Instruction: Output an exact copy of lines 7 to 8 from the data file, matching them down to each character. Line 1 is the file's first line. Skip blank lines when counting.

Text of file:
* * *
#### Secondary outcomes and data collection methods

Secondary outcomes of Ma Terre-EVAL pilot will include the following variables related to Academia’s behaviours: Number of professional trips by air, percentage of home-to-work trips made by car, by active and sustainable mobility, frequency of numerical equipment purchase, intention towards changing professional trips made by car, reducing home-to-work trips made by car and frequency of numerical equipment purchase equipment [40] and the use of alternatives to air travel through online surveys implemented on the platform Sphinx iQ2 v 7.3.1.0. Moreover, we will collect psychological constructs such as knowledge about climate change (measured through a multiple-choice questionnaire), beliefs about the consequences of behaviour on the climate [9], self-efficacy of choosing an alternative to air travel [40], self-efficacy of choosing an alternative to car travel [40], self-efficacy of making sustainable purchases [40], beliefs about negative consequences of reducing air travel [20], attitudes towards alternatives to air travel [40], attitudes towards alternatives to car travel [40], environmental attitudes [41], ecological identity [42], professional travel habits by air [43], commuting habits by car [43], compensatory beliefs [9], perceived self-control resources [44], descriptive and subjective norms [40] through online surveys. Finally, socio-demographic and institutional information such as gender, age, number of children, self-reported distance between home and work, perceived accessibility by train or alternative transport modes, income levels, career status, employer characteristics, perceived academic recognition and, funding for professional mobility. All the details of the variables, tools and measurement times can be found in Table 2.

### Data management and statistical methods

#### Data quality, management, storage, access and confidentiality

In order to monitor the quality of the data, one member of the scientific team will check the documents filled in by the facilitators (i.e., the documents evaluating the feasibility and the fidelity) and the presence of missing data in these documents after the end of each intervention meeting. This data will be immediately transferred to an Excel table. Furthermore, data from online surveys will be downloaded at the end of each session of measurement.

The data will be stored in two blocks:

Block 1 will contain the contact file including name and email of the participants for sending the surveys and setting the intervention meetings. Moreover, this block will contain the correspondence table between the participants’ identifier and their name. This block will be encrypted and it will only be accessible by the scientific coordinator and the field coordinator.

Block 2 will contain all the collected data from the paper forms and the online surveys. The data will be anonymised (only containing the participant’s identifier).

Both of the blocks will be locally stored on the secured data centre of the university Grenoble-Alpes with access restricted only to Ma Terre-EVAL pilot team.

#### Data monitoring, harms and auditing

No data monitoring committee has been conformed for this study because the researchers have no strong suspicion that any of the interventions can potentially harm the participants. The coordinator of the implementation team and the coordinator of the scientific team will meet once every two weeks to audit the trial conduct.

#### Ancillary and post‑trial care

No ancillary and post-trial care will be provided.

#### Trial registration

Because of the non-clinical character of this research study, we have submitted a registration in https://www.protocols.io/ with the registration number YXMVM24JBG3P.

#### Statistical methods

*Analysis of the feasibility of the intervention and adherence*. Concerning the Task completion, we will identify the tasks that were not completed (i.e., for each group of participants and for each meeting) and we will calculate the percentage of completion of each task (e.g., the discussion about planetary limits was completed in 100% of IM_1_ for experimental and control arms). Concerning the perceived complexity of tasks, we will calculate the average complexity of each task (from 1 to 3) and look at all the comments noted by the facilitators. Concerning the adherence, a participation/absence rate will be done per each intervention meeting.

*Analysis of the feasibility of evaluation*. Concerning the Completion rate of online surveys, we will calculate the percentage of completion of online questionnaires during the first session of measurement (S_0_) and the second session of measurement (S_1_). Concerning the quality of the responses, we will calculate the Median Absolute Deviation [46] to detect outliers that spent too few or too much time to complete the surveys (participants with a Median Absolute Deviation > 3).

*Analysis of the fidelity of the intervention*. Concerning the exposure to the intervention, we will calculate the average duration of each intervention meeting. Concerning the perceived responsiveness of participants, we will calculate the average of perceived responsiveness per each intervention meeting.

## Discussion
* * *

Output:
Block 1 will contain the contact file including name and email of the participants for sending the surveys and setting the intervention meetings. Moreover, this block will contain the correspondence table between the participants’ identifier and their name. This block will be encrypted and it will only be accessible by the scientific coordinator and the field coordinator.

Block 2 will contain all the collected data from the paper forms and the online surveys. The data will be anonymised (only containing the participant’s identifier).